The common position of the African Group is coordinated by the African Union Committee of Ten on the UN reform (C-10), which is in charge of following the negotiations over the Security Council reform and reporting the developments in this regard to other African Union members by presenting a report for consideration at the Organization's summit meetings. The Committee was established at the African Union Summit in 2005 as a mechanism of consultation and promotion of the African position.

The C-10 is comprised of two countries from each African region (Northern, Western, Central, Eastern and Southern region):

  • Algeria
  • Equatorial Guinea
  • Libya
  • Namibia
  • Kenya
  • Congo (Brazzaville)
  • Senegal
  • Sierra Leone
  • Uganda
  • Zambia

The latest summits of the African Union Heads of State and Government adopted decisions that reaffirmed the strong commitment of the group to the Ezulwini Consensus and reiterated the need for African unity in all matters related to the UNSC reform process, including "substantial and procedural terms".



The Uniting for Consensus Group (UfC) was created in the 1990s by countries opposing deeper reforms of the Security Council. The group was nicknamed the "Coffee Club", supposedly because its members would rather disrupt the meetings on the subject than engage in effective negotiations.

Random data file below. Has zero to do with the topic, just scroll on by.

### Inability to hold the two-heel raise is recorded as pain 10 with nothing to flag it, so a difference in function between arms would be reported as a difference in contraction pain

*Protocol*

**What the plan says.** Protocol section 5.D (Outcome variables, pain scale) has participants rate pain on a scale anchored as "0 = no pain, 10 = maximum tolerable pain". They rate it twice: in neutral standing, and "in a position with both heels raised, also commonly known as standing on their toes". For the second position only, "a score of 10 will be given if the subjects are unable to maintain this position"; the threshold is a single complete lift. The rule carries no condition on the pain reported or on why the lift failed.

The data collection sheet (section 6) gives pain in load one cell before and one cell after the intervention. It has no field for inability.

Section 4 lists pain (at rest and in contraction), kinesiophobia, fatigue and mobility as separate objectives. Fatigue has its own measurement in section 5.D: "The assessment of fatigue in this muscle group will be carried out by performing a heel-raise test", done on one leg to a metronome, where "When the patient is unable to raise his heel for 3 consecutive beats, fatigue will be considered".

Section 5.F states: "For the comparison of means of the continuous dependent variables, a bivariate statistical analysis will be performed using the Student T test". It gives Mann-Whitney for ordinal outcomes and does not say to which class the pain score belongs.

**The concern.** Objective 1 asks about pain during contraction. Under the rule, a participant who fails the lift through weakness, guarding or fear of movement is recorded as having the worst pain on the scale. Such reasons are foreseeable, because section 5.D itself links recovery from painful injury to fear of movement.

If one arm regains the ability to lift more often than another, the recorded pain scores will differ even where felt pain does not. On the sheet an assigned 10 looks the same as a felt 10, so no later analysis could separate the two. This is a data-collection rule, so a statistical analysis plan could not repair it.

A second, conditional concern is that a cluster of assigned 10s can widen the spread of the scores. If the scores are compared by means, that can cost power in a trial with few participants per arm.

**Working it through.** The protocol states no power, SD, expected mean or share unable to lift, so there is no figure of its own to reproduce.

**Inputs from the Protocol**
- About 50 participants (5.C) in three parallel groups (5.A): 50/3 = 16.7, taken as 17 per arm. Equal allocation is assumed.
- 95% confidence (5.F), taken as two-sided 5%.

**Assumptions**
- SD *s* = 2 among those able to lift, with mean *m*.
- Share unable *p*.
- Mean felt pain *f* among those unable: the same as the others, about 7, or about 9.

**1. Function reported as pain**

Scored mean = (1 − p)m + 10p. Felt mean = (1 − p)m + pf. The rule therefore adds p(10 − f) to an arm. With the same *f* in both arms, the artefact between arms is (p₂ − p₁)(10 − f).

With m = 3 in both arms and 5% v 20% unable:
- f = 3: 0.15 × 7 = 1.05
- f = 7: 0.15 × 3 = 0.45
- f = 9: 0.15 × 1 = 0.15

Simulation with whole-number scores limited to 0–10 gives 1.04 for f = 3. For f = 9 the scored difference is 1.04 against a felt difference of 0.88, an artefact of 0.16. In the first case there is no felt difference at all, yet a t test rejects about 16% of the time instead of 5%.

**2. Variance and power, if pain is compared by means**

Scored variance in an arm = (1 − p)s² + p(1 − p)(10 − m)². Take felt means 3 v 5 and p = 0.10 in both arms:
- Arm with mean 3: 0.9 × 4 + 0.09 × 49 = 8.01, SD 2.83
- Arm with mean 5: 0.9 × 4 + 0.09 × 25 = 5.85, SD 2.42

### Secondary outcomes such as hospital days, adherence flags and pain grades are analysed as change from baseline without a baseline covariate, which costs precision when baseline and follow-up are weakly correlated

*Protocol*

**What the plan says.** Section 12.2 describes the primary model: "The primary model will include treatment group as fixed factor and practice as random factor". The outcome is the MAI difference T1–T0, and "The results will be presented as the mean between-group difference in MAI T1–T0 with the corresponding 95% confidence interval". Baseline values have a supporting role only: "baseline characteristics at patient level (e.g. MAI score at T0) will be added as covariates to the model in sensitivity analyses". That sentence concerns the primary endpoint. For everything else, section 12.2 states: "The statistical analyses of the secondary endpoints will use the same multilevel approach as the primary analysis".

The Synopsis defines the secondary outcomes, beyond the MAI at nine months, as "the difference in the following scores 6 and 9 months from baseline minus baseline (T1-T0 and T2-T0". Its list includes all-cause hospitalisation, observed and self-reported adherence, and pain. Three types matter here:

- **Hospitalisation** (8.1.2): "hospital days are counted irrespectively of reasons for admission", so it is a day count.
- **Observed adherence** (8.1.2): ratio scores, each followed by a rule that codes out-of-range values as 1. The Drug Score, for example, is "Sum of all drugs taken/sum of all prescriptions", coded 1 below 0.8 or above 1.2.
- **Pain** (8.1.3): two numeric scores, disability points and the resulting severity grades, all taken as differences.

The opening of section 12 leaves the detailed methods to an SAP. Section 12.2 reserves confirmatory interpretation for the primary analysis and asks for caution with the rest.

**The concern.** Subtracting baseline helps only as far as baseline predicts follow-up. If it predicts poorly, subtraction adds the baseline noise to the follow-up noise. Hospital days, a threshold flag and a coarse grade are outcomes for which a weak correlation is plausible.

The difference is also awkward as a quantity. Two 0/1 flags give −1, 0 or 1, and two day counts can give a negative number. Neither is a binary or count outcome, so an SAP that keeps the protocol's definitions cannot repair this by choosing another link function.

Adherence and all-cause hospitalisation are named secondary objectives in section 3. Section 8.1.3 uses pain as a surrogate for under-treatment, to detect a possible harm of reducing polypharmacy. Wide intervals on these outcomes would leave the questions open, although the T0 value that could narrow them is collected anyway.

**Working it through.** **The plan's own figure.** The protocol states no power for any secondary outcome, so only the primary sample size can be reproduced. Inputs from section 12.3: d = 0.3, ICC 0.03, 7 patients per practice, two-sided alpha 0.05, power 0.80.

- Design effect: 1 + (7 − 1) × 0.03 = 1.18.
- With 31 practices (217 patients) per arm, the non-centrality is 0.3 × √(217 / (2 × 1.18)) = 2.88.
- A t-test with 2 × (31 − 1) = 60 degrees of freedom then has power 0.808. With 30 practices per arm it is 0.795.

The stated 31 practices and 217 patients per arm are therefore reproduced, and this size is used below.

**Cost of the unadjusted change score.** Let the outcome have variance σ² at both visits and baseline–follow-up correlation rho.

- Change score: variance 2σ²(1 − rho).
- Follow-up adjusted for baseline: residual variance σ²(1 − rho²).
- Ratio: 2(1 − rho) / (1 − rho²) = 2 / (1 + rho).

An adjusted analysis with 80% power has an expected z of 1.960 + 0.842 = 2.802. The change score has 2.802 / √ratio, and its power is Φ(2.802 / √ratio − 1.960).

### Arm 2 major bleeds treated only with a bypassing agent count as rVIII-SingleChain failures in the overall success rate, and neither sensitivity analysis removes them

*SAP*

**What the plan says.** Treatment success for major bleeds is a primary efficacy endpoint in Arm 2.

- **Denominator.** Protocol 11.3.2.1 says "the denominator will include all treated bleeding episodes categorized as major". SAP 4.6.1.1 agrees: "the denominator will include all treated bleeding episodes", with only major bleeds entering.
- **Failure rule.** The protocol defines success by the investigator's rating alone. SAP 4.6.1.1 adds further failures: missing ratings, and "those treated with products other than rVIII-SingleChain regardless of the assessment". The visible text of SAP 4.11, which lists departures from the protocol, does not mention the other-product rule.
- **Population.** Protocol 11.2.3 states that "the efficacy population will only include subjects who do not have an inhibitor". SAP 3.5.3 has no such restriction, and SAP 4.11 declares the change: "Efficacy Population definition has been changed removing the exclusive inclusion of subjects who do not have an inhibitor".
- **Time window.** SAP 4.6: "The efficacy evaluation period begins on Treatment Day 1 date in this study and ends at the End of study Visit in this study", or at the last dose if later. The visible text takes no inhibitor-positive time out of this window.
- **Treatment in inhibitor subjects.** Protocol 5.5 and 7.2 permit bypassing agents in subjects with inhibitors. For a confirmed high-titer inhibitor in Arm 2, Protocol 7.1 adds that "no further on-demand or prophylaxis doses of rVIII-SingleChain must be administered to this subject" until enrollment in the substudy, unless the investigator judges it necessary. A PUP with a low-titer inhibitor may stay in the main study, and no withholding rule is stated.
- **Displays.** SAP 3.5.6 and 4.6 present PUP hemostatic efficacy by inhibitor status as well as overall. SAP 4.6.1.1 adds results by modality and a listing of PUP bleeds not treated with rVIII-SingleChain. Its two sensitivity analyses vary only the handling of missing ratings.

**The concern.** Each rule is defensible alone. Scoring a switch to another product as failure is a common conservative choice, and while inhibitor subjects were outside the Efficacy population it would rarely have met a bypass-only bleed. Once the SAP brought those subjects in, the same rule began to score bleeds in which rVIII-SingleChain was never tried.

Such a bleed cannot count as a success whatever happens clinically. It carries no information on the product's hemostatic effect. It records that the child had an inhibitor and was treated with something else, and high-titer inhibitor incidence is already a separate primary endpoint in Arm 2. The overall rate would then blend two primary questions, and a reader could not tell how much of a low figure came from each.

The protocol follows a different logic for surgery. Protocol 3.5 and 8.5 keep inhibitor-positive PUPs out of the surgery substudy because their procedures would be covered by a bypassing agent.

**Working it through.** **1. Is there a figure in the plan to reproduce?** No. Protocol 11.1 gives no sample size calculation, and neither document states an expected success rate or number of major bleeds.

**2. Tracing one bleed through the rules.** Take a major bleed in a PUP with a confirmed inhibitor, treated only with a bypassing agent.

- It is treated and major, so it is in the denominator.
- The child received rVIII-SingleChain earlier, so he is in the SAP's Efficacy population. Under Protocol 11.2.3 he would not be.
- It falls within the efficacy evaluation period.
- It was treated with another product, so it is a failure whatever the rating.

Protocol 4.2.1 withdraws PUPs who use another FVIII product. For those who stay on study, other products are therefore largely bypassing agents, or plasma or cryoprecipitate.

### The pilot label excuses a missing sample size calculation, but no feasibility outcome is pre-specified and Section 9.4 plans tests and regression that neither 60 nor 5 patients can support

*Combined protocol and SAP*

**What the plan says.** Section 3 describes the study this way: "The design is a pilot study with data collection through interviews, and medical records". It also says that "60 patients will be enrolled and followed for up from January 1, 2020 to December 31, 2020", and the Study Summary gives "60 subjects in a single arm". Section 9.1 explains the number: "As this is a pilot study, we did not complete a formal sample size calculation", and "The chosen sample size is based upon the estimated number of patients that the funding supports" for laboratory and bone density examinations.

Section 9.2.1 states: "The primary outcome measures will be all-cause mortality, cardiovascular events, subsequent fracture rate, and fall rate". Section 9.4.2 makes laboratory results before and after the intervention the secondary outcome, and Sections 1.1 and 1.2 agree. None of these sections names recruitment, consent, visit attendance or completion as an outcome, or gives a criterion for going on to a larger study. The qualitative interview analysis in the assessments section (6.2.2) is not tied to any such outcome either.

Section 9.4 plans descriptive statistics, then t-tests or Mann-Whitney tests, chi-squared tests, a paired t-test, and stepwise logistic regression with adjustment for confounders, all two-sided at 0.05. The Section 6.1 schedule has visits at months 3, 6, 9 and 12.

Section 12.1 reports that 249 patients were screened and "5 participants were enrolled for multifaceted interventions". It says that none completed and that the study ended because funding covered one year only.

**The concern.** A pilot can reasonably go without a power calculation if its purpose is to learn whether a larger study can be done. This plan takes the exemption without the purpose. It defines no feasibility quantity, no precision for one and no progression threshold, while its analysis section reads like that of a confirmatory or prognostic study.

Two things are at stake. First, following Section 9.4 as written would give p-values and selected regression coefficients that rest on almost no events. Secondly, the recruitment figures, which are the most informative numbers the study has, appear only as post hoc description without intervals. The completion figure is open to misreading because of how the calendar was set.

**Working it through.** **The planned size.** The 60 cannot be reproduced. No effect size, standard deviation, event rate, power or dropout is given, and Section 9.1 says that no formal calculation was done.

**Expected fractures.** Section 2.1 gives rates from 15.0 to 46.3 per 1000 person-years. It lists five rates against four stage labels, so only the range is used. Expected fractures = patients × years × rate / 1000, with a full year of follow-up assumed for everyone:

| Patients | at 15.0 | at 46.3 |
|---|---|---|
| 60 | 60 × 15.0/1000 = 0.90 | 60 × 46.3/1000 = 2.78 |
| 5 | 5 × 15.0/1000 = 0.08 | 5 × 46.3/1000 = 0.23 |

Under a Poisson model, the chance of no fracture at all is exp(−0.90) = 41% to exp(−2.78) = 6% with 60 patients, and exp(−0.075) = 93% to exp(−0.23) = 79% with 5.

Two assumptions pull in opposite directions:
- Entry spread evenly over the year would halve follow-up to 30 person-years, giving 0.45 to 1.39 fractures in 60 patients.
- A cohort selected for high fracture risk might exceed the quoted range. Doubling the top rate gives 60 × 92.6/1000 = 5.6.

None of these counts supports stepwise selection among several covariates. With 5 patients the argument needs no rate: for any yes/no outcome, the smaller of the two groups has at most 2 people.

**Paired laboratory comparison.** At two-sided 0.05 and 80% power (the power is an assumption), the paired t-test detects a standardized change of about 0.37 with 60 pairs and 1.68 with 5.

In July 2005, the group presented to the General Assembly the draft resolution A/59/L.68 (co-sponsored by Argentina, Canada, Colombia, Costa Rica, Spain, Italy, Malta, Mexico, Pakistan, Republic of Korea, San Marino and Turkey), which supports:

  • The creation of 10 new non-permanent seats;
  • The distribution of 20 non-permanent seats, according to the following pattern: 6 for Africa, 5 for Asia, 2 for Eastern Europe, 4 for Latin America and the Caribbean, 3 for Western European and Other States;
  • Two-year terms with the possibility of immediate re-election for all seats.

In addition to this proposal, members of the group have already advocated also other different intermediate models, defending the creation of longer term seats.



The Small Five Group (Costa Rica, Singapore, Liechtenstein, Jordan and Switzerland) advocated the reform of the working methods of the Security Council, which, according to its members, should occur in parallel with and independently of the body´s expansion.

In May 2012, the group tabled the draft resolution L.42/Rev.2,with recommendations on the working methods of the UNSC. After fierce pressure from the permanent members, the group withdrew the draft resolution.



On May 2, 2013, the Accountability, Coherence and Transparency (ACT) Group was officially launched. Coordinated by Switzerland, the group is composed of other 20 countries from different regions (Saudi Arabia, Austria, Chile, Costa Rica, Slovenia, Estonia, Finland, Gabon, Hungary, Ireland, Jordan, Liechtenstein, New Zealand, Norway, Papua New Guinea, Peru, Portugal, Sweden, Tanzania and, as observer, Uruguay), that came together with the aim at reforming the UNSC working methods, following the efforts of the Small Five. The group advocates that the veto should not be used in cases of genocide, war crimes and crimes against humanity.

In announcing the creation of the group to the member-States, the press and the civil society, the Permanent Representative of Switzerland to the United Nations emphasized that the group's activity will not focus the expansion of the Security Council and does not relate to the process of intergovernmental negotiations chaired by his Afghan counterpart, Ambassador Zahir Tanin. He also stated that the ACT mission is to ensure that the UNSC, with its current composition, work in a more transparent, inclusive, coherent, legitimate and responsible manner.